Because of this the courts have recognized that there must be exceptions to the warrant requirement.  On the face of it the idea may sound shocking.  But if some exceptions weren't carved out, an officer in hot pursuit of a murder suspect would have to wait outside the front door if he failed to catch up to him before he got inside.  That would be unsatisfactory in the extreme, and also boring. 
Warrant?  I don't need no stinkin' warrant.

So here they are--the exceptions to the search warrant requirement:

1. Search Incident to Lawful Arrest: Kind of a no-brainer, I think.  When a person gets arrested the officer is allowed to search both his person and the area within his reach, or "wingspan".  Of course you need probable cause to make the arrest, which can be defined as more than reasonable suspicion but less than the evidence required for a conviction.  That shines a light on it, doesn't it?  P.S.  Since this was written the Supreme Court has ruled that cell phones recovered in such situations are excluded from this exception and require a search warrant.  I need time to digest this one before commenting.

2. Plain View Exception: No warrant is required if the officer can see evidence in plain view (narcotics, for example) and  he is legitimately in a position to do so.  For example: He responds to a home to administer CPR to an unconscious victim, and sees on the nearby coffee table a mirror with a mound of white powder and a razor blade on it.  Plain view would probably not apply to that same officer using a pair of binoculars from a block away to see the same thing.  

3. Consent: Suspects can, and sometimes do, give their consent to enter and search their property.  The person giving the consent must be reasonably believed by the officer to have the authority to do so.  Here, in New Jersey, Consent to Search forms are used to document the transaction.  It helps to repudiate later claims that the consent was not freely given.  As for blood stains found on such documents, these are easily explained away as the result of paper cuts.  The suspects are also advised that they do not have to give consent and may stop the search at any time.  And yes, they do sometime give consent even though they are in possession of something naughty.  My theory is that they think cops are slow-witted and can never, ever figure out where they have so cleverly hidden the contraband.  Sadly for them, it is most often not the cop who is slow-witted.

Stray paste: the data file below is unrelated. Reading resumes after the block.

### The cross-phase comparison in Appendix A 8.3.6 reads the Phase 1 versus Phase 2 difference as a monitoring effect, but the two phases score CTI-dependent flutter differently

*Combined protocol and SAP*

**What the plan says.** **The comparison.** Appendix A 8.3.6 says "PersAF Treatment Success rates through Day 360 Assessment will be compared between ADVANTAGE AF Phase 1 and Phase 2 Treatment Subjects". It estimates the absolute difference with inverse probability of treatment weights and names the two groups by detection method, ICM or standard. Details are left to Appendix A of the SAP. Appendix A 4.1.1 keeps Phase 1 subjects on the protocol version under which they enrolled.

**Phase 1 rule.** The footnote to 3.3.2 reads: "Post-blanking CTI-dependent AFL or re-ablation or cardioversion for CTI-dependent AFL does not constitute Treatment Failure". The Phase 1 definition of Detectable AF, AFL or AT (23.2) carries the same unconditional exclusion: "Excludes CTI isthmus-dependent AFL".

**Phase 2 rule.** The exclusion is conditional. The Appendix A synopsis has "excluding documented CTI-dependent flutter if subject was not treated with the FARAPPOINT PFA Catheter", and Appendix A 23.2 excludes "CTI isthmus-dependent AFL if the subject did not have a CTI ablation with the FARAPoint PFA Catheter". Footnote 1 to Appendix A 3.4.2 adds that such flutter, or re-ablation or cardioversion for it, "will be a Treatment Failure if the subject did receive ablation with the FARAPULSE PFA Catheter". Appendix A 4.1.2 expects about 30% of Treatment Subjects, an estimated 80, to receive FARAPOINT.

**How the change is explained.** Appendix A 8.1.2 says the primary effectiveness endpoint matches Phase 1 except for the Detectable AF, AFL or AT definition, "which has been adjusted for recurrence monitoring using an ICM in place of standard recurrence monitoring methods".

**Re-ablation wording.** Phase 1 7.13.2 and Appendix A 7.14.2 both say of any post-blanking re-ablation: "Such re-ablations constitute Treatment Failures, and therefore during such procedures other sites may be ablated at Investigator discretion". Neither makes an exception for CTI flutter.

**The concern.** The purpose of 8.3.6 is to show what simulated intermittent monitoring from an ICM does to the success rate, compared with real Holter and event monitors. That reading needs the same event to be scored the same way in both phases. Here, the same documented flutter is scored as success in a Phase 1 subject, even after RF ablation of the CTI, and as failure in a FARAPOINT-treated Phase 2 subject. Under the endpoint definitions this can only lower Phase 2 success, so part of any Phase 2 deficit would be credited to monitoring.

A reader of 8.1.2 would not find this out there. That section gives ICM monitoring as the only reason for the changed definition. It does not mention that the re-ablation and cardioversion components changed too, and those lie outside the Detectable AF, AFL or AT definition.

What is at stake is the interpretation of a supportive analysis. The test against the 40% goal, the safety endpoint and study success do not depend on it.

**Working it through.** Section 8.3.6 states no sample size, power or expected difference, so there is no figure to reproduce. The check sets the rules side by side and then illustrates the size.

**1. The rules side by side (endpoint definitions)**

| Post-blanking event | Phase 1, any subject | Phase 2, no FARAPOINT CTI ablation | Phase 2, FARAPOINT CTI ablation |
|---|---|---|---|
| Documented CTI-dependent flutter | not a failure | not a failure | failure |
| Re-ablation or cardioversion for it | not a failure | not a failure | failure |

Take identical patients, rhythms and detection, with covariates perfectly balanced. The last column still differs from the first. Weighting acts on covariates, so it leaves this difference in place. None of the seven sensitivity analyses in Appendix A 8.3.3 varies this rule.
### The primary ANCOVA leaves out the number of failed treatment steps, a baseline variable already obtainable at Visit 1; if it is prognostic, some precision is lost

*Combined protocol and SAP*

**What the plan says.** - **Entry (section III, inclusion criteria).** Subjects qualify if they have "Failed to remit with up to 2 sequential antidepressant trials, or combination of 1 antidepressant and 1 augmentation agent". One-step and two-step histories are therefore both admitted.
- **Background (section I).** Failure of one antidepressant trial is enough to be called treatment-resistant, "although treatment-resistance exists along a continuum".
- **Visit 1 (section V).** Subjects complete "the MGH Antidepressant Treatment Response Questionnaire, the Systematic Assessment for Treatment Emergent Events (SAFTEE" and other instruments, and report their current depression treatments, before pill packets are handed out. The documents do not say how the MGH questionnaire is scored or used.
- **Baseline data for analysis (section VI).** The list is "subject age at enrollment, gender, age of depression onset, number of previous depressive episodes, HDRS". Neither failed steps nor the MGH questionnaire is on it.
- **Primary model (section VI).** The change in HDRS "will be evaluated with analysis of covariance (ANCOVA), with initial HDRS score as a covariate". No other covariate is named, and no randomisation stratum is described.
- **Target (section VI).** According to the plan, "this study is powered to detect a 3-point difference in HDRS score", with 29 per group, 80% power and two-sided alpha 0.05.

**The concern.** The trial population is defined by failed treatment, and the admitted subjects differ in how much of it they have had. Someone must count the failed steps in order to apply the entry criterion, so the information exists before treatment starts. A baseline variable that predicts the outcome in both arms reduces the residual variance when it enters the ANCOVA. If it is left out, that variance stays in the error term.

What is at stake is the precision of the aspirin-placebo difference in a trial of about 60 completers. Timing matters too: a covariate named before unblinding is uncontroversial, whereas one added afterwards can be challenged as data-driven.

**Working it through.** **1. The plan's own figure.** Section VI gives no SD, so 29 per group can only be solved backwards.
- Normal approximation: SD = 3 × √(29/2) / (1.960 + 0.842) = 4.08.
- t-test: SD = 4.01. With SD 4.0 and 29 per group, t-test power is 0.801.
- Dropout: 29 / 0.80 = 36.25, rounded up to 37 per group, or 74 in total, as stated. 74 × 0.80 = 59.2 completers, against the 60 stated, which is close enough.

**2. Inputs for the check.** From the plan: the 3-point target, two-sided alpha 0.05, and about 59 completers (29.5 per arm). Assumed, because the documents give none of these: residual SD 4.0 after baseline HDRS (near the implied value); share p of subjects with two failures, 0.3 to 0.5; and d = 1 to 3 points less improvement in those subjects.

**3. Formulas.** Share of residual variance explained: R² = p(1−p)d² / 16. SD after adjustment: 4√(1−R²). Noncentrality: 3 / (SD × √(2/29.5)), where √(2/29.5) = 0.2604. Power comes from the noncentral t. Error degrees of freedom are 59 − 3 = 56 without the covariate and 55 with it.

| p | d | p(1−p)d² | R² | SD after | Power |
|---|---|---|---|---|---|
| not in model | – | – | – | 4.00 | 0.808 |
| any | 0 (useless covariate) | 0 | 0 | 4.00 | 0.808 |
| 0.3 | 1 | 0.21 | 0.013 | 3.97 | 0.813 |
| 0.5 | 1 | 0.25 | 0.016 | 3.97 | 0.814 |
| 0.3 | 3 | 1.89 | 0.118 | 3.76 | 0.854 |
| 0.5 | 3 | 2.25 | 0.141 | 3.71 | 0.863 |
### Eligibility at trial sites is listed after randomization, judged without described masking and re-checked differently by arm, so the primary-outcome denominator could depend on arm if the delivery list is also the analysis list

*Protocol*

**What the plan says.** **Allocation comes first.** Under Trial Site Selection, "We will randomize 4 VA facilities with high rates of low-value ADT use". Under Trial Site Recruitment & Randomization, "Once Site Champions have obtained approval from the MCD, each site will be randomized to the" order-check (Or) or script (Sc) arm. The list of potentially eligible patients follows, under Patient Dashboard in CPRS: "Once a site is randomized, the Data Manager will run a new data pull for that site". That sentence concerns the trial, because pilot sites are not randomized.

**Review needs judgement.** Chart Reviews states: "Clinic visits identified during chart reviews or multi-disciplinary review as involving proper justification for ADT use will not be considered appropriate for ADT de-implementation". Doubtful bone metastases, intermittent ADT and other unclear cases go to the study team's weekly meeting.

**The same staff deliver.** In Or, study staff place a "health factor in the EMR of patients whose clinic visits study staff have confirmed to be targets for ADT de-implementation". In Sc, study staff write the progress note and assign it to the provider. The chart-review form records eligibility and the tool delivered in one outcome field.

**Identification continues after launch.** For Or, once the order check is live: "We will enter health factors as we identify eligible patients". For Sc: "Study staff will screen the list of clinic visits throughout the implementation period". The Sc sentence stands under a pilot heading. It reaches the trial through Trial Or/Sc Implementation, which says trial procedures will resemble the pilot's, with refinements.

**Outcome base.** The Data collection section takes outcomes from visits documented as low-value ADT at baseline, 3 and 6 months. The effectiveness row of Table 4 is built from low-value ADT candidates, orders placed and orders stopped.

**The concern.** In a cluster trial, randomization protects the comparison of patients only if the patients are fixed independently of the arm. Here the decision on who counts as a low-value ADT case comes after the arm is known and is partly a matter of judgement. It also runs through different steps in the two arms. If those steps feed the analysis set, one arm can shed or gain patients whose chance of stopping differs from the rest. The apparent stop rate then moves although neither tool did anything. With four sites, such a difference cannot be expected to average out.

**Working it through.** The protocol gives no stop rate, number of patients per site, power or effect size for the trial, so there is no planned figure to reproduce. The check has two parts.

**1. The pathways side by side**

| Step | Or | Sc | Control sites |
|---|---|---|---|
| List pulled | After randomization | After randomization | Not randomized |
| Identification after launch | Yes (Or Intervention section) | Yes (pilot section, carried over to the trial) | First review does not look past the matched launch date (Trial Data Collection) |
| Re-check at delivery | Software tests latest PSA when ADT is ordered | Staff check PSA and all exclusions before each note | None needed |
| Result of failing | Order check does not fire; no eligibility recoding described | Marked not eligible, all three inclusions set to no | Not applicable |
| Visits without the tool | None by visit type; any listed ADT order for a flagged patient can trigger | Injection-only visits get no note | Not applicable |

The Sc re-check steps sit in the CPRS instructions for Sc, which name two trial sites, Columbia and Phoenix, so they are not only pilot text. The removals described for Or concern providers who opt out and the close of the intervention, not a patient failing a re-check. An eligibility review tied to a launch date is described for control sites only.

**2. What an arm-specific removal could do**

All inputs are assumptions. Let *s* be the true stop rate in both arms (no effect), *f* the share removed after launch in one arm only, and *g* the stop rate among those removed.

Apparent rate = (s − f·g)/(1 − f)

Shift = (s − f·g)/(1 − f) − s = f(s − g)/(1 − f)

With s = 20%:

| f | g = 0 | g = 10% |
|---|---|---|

4. Stop and Frisk: A police officer may stop and frisk a person if he has reasonable suspicion that he may be armed and dangerous.  This is more than mere suspicion, but less than the level required for probable cause.  That's illuminating, isn't it?  It is worth noting that a frisk is a pat-down of outer clothing for the officer's safety.  He could progress to an actual and more thorough search of the suspect if he encounters what he believes to be a weapon during the pat-down.  Kind of a "plain feel" exception.  Though the person has not been arrested, he has been "seized," hence the need for the exception.

5. Automobile Exception: This actually applies to any vehicle, including boats.  If the officer has probable cause to believe that the vehicle contains evidence of a crime, contraband, etc...he may conduct a search for the item he believes may be present, but only in the areas where such an item could be hidden.  E.g. He can't look in the glove compartment for a robbery suspect; though he may search there if he is looking for a gun used in a crime.  This exception is allowed because of the highly mobile nature of vehicles.  If the car were parked in a driveway without an operator, a warrant would be needed.